British Delight: Serving the Audience
Investigating performance and play history at the mid-century reveals that in the wake of the Licensing Act, few of the plays performed were new plays. Various adaptations helped improve theatre attendance by conveying unconventionally appealing forms of drama that captured the public's interest.
Adaptation began in the 1660s with Sir William Davenant’s Shakespearean experiments (Dobson 45). The Axson Archive holds texts of some of the most notorious adaptations including Falstaff's Wedding based on Shakespeare's Henry IV; Nahum Tate's King Lear which re-writes the play with a happy ending; and The World Well Lost, or All For Love, John Dryden's adaptation of Antony and Cleopatra. In the eighteenth century, adapting plays was not only a way to form a bond between actors and audience and make the audience feel a part of the performance, but it also revealed particular styles of different companies (Styan). Comedic plays were more often adapted than tragedies, because these adaptations were an opportunity for the audience to indulge in fantasy (Styan). Adapting plays often included changing or cutting dialogue and plots to not only fit the desires of the audiences but, in some cases, to highlight certain talented or preferred actors.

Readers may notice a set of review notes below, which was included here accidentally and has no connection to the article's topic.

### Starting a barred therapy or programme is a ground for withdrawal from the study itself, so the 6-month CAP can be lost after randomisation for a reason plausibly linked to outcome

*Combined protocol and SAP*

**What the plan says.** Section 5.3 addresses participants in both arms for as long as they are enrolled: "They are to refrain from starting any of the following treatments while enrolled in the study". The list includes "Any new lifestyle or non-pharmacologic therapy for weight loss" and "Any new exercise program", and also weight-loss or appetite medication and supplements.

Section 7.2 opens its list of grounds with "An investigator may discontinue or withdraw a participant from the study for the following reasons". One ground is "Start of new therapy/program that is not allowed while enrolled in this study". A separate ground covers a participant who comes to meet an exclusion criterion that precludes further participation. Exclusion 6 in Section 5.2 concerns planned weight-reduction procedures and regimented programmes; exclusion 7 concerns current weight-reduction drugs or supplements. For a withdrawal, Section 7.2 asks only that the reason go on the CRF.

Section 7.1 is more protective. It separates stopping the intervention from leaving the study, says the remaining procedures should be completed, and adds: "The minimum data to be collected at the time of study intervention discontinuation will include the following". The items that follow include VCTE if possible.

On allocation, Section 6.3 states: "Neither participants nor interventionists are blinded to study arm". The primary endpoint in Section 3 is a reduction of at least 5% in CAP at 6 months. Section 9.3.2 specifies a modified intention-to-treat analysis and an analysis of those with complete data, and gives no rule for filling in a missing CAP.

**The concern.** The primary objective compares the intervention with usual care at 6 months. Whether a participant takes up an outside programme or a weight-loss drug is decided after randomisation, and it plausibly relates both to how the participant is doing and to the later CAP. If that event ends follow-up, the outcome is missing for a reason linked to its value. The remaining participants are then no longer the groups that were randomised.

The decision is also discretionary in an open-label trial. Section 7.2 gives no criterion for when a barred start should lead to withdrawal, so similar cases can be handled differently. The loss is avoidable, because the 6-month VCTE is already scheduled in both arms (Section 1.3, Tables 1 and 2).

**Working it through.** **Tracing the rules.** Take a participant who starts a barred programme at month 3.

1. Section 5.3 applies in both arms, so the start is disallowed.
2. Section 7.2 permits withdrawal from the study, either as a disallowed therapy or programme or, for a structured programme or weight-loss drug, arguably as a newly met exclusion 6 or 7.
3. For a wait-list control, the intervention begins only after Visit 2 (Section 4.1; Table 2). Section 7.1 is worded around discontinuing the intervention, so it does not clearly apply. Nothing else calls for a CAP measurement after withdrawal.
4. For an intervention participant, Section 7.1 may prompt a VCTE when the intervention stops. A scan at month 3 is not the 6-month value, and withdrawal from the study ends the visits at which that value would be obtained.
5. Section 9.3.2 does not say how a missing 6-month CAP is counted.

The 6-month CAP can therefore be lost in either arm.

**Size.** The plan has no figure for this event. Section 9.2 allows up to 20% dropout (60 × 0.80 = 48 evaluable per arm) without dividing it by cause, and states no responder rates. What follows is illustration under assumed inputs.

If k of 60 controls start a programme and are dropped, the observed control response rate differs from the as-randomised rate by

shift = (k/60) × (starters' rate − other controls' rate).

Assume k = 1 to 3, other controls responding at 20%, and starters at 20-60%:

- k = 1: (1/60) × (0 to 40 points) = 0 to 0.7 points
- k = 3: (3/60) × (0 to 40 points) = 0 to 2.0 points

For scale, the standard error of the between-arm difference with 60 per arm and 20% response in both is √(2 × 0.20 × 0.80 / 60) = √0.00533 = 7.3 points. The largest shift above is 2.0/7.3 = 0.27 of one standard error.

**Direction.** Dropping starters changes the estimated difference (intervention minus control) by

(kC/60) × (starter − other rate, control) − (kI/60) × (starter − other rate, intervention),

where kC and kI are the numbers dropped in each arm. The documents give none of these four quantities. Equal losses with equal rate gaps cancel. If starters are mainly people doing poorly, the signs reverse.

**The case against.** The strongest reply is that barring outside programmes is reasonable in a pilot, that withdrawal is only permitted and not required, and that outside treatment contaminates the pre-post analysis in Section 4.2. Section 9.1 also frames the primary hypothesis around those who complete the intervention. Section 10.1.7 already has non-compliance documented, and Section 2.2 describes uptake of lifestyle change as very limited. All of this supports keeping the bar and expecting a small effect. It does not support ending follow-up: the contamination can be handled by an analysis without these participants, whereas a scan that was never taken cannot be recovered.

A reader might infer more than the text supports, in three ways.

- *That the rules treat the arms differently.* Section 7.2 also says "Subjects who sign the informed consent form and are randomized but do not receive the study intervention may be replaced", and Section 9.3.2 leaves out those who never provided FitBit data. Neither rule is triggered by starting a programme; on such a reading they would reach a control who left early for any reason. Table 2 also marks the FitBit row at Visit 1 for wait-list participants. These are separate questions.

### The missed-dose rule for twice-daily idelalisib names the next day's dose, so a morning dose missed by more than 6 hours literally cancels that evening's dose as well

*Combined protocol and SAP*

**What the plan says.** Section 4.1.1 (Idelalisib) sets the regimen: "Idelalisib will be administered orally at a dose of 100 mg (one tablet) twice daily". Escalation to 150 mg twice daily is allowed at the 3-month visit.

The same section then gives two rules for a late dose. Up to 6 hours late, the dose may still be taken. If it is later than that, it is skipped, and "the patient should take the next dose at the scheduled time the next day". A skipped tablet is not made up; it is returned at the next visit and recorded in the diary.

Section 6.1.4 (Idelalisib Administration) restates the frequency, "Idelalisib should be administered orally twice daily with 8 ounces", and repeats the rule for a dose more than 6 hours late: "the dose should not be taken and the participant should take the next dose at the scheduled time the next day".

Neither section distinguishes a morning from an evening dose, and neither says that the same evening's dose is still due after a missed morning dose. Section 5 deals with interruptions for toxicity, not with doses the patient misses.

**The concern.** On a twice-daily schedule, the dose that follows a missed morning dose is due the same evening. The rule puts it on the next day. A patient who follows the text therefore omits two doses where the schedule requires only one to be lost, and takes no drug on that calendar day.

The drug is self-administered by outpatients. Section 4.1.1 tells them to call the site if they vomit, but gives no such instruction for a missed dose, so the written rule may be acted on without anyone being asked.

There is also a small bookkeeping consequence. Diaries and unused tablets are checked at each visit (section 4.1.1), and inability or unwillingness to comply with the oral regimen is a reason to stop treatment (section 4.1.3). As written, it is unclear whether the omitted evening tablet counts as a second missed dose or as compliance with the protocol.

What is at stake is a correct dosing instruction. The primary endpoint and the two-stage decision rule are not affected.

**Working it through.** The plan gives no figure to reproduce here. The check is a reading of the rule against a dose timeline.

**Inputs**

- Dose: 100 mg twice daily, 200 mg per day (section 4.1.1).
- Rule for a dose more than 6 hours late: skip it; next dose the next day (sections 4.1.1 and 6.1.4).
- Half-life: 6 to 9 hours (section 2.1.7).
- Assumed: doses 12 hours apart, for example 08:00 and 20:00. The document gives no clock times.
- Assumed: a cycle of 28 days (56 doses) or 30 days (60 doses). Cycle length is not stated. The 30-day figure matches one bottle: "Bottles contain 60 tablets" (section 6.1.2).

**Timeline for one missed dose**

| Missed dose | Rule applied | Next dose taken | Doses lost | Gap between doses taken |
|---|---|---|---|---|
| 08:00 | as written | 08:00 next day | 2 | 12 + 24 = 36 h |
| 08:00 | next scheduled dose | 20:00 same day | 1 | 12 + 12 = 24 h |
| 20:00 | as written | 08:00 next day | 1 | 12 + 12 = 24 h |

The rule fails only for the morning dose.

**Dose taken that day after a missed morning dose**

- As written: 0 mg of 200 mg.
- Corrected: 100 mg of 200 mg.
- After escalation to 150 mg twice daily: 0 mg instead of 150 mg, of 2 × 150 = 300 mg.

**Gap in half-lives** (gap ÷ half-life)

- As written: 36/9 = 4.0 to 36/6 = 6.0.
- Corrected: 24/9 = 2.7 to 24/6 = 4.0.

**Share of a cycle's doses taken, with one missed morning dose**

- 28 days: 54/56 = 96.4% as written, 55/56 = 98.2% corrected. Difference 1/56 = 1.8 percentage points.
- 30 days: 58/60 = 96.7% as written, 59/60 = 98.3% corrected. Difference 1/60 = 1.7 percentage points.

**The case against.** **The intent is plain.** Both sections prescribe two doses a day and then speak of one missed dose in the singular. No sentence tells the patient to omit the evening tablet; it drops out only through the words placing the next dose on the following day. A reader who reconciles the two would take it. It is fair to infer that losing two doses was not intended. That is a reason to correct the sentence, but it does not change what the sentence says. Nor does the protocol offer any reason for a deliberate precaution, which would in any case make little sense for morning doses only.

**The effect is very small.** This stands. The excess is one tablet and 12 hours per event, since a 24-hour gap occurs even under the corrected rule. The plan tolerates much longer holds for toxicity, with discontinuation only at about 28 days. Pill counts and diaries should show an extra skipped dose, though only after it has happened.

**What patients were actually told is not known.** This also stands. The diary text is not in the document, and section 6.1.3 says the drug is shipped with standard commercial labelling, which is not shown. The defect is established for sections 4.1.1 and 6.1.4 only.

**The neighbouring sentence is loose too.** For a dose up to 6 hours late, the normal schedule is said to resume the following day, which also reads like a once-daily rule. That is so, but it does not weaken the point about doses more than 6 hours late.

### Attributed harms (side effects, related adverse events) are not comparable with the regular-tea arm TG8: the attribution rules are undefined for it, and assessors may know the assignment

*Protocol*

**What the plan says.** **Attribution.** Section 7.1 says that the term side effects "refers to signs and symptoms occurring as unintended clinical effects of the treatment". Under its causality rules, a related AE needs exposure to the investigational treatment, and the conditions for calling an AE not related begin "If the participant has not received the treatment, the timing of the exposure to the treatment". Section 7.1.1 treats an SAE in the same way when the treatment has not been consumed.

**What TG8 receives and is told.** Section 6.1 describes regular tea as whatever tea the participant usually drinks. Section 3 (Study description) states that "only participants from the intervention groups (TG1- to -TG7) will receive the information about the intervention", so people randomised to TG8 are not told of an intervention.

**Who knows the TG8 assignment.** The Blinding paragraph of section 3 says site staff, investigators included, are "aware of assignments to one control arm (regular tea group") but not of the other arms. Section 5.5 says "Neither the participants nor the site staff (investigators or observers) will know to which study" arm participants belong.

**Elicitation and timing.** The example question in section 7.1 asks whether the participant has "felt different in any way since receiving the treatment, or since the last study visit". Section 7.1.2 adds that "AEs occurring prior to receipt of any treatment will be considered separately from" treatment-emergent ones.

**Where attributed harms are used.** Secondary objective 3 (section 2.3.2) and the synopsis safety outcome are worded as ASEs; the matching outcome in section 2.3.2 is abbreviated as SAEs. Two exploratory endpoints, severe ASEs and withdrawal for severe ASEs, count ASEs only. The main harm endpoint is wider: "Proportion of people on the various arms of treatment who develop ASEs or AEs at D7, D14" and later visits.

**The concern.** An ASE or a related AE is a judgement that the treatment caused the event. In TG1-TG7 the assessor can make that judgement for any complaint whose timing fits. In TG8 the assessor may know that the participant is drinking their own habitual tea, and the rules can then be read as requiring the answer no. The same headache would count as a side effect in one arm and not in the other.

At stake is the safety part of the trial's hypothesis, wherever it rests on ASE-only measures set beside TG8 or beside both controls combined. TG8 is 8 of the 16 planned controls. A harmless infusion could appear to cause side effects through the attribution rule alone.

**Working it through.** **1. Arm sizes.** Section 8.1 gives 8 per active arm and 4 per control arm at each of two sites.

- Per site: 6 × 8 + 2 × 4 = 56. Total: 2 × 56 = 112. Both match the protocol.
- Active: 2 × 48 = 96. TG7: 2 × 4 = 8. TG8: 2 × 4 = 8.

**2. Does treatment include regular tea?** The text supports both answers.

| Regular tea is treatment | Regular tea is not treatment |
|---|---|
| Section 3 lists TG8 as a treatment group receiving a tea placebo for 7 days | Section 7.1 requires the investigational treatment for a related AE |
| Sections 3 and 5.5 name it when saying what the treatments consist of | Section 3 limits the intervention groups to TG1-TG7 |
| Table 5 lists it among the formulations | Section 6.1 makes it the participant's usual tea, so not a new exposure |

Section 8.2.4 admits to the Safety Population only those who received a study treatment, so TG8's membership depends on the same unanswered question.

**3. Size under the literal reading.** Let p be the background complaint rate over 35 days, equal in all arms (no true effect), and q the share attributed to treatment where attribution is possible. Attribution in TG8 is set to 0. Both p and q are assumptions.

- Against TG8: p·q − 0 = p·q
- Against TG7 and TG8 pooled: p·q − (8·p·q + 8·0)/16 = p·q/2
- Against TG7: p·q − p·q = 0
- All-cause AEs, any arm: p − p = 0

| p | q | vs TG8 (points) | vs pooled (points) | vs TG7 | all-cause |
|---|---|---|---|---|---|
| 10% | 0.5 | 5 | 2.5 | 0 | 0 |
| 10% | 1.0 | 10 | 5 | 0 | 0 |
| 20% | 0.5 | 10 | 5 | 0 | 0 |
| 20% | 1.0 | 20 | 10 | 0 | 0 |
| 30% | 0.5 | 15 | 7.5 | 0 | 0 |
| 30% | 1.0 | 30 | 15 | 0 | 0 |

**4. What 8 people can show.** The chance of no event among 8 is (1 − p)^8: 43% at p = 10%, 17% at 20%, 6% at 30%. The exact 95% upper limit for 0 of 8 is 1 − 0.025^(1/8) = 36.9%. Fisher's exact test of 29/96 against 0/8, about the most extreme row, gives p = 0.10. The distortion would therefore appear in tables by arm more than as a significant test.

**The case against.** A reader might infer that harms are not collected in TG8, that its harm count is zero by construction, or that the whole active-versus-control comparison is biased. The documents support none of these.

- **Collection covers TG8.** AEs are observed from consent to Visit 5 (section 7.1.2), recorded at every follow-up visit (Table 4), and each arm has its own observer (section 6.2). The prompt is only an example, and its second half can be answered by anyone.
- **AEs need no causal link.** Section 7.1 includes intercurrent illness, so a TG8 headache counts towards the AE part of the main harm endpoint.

Utilizing adaptation as a form of furthering their grudge, Henry Woodward and Samuel Foote brought a personal rivalry to London’s brightest stage and captivated the attention of the audiences at the mid-century. Foote initiated the feud with a play titled The Diversions of the Morning in 1748 that featured exaggerated mockeries of popular performers and actors (Oxford DNB). Woodward responded with A Dish of Chocolate, a play mimicking Foote’s acting, and he later vowed to mock Foote in his role as Malagene, a character in an adaptation of Thomas Otway’s Friendship in Fashion. Supporters of Foote filled the crowd on the performance’s second night and initiated a riot, damaging the theatre and bringing the rivalry to an end.